Tips for Caring for Children with Trauma during the Holiday Season


16 Dec
16Dec

Tips for Caring for Children with Trauma during the Holiday Season


The Holiday Season can be a magical time of the year filled with fun and memories.  However, it can also bring extra stress and dysregulation for children, especially those that have experienced trauma.  When your child is struggling, there are some key questions you can ask yourself.

  • Does my child feel safe?
  • Could my child be hungry?
  • Is my child triggered?

Here are some tips for helping you and your child avoid some of the Holiday Madness and increase the Holiday Joy and Memories. 

Safety:  

  • Sometimes at holiday gatherings the adults congregate in one area while the children play in another area.  This can lead to kids being in charge of other kids.  This type of set up can be problematic for a variety of reasons.  Young children especially can benefit from being in an environment where both children and adults are around.  This offers the fun of playing with other kids but also the safety of having adults available if needed.  Another option is to have regular check ins between parents and adults to make sure that both the child and parent feel comfortable with the activities the child is participating in.
  • Another safety concern for some children relates to personal boundary setting.  It can be common at family gatherings for people to want hugs or kisses from children.  It is extremely important for the child to feel comfortable giving any form of physical affection.  Children can feel pressured to comply with a request for a hug from an extended relative.  It is important for children to know they are in charge of their own bodies and they can say “No” to a hug request and their answer will be respected.  Maybe the child would feel more comfortable giving a high five, fist bump, or wave.  If the child still doesn’t want to participate, parents can say something like “Sometimes Jimmy likes giving hugs and other times he doesn’t.  Today Jimmy has decided not to give hugs and that is ok.” 

Hunger:

  • A fear that stems from some types of trauma is the fear of not having enough food when a child is hungry.  Many parents traditionally think of the holiday season as having more food or treats than normal so they may not be aware of moments where a child’s trauma can be triggered.  For example, it is common for many families to have a bigger Christmas meal in the middle of the day.  This may be the one and only large meal of the day, meaning that the typical midday lunch and even dinner meals are either smaller or absent.  To a child, this change in meal timing and meal size can be confusing and triggering especially if the child has a fear of not having food.  A child that is used to eating at a certain time may be told to wait for an upcoming meal or a child that has previously eaten a large Christmas meal may be told later in the evening that they have already eaten so shouldn’t still be hungry.  While an adult may be able to easily wait another hour for a meal or may still be full from a previous meal, little bodies need more frequent meals than adults.  One way to help children manage meal changes is to allow snacks either before or after a meal if they are hungry.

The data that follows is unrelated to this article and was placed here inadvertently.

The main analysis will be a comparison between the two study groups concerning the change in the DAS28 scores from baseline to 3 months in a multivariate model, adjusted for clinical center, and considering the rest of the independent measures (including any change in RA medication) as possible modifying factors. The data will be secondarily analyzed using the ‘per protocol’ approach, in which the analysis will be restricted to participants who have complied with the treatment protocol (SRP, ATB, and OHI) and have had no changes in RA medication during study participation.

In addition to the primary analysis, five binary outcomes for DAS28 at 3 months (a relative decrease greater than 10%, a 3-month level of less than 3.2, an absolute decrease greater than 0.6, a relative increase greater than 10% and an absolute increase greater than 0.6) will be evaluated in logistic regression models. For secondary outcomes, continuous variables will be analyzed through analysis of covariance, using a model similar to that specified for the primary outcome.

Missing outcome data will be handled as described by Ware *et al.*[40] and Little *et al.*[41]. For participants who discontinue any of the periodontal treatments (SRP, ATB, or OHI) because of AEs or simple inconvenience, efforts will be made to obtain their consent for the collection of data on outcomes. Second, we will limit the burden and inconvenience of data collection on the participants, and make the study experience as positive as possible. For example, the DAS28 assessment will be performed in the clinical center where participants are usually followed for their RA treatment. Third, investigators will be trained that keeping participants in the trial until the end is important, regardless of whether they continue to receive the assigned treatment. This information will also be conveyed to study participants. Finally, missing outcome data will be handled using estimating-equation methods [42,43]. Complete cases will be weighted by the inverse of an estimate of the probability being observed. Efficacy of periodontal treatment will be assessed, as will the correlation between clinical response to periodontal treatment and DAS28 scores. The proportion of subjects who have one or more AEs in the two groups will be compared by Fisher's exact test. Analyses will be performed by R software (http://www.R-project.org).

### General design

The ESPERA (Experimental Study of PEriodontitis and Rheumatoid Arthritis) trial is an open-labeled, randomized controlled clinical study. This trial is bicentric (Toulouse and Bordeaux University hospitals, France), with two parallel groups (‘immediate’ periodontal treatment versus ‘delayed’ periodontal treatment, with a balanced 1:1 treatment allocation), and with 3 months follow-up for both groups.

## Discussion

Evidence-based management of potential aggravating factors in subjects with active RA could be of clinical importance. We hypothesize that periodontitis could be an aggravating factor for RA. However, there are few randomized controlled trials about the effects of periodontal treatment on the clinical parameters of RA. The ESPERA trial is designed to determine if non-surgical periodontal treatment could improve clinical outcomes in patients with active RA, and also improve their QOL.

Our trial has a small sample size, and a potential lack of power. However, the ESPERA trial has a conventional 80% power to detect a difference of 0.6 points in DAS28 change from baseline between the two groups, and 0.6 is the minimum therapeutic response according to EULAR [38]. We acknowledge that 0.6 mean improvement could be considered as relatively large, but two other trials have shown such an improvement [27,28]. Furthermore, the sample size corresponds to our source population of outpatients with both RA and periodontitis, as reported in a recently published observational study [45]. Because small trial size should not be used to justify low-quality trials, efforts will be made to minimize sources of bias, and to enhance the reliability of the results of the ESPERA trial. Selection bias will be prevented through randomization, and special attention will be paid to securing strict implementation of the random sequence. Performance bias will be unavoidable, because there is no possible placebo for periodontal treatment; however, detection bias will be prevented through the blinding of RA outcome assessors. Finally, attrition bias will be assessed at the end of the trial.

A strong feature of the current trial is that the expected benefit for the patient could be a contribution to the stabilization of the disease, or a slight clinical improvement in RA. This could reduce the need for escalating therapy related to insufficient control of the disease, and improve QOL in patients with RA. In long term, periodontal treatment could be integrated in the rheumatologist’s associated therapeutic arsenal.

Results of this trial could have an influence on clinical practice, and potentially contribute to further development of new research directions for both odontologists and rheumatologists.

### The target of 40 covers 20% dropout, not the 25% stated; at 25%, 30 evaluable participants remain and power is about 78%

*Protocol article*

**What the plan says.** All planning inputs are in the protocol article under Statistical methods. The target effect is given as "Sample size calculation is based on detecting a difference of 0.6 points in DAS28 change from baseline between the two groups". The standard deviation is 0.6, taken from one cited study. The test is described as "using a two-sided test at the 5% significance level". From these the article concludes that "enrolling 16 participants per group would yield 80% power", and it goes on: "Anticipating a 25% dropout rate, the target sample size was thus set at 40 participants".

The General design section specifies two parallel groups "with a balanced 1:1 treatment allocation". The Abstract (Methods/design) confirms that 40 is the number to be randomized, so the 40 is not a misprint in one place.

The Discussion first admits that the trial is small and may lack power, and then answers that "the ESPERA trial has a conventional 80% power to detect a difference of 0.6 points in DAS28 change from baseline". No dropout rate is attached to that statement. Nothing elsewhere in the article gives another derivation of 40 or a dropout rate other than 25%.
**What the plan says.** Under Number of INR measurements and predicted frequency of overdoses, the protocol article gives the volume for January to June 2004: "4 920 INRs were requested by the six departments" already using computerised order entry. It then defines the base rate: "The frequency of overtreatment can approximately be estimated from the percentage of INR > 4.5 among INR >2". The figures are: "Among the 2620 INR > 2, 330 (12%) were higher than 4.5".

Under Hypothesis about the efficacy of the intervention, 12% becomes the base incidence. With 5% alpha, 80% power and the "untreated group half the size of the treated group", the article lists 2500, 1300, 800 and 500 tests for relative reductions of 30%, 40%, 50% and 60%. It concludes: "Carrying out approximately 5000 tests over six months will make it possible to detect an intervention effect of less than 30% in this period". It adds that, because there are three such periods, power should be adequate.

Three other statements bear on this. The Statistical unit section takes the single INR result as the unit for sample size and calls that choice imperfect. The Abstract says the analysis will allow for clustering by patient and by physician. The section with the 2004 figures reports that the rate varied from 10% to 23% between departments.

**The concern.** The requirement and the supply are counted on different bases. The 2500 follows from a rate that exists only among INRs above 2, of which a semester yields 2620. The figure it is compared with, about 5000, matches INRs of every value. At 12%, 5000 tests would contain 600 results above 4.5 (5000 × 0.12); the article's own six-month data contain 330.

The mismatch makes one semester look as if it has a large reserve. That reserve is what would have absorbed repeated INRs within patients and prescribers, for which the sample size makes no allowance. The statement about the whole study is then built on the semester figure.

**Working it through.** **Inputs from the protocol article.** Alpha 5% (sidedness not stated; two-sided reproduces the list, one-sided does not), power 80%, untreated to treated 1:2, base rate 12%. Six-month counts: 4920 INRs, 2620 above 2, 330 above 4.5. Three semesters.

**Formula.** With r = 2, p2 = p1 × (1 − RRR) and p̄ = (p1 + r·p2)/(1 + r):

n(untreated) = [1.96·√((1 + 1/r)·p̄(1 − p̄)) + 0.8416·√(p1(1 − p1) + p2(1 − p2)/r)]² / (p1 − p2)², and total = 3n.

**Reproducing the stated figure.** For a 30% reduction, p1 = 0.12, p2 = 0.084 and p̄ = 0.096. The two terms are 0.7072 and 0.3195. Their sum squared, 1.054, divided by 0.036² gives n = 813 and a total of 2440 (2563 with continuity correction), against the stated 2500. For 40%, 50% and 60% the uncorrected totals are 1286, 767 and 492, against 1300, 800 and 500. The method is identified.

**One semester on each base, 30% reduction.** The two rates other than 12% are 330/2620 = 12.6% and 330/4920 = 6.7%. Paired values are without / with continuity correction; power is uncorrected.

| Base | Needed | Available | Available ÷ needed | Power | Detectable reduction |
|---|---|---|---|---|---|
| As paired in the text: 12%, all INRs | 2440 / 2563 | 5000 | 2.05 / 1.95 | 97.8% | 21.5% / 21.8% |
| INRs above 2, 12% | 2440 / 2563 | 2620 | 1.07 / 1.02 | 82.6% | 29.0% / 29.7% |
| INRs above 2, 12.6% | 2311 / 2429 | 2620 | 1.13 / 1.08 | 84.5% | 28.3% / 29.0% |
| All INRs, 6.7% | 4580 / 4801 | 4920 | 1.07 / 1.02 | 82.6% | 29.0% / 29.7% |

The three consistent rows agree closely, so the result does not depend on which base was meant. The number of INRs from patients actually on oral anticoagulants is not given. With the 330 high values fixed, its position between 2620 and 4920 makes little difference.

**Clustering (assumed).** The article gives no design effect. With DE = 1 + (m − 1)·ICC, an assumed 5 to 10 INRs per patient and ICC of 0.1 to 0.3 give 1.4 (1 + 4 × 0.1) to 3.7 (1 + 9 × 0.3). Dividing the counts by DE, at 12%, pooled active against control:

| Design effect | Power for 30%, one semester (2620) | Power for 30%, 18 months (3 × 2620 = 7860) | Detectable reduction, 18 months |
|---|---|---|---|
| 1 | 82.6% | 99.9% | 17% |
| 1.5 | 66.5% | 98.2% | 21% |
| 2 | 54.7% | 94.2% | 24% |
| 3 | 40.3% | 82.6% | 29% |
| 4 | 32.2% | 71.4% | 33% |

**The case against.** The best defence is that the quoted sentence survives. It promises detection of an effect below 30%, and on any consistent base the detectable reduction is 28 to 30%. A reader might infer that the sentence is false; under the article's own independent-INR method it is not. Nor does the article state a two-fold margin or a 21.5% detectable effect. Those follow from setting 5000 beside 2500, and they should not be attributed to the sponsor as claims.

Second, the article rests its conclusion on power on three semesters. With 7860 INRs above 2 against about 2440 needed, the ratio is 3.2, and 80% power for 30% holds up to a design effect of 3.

• Also, some children do not respond well to new foods or smells.  One way to help ensure their appetites are satisfied is to include a dish that you know they like to eat.  If you are a guest attending a holiday meal, you could bring a dish to share or have a small dish as a backup for your child.  One mom I know brought a jar of peanut butter and a loaf of bread as her dish to share at a large family gathering.  It was brilliant; her children were happy being able to have food they liked and other children also enjoyed being able to eat a classic peanut butter sandwich.     
  • Additionally, a child may hoard food from a large Christmas meal if they have had past experiences where food has been scarce.  For these children, it can sometimes be helpful if they have a special type of food set aside that they know will be available to them if they are ever hungry.  If your child does have a history of food hoarding, mention it to your counselor and they can help you develop additional strategies.

Triggers:  

  • It is nearly impossible to accurately predict and prevent all potential triggers for children.  However, it can be helpful to know what has triggered your child in the past and if possible try to reduce the likelihood of it being a problem again.  For example, if your child is prone to feeling overwhelmed in groups with loud talking, try to find opportunities for you and your child to have a few quiet moments throughout the day.  If your child is sensitive to the smell of flowers or incense in church, try to sit further away from these smells.  Additionally, if your child has a favorite comfort item like a blanket or stuffed animal, if possible encourage them to bring it with you to holiday events.  Having a familiar comfort item and taking deep breaths can often help soothe children when they feel triggered. 

Overall, remember that your child is working hard to try to manage any stress they might have during the holiday season.  Trauma can be overwhelming for children and their parents.  Showing love and grace to our children during the stressful and tense moments is often one of the greatest gifts parents can give. 


Wishing you all a joyous and blessed Holiday Season from your Heart to Heart Family.   


~Tasha Lehner MA

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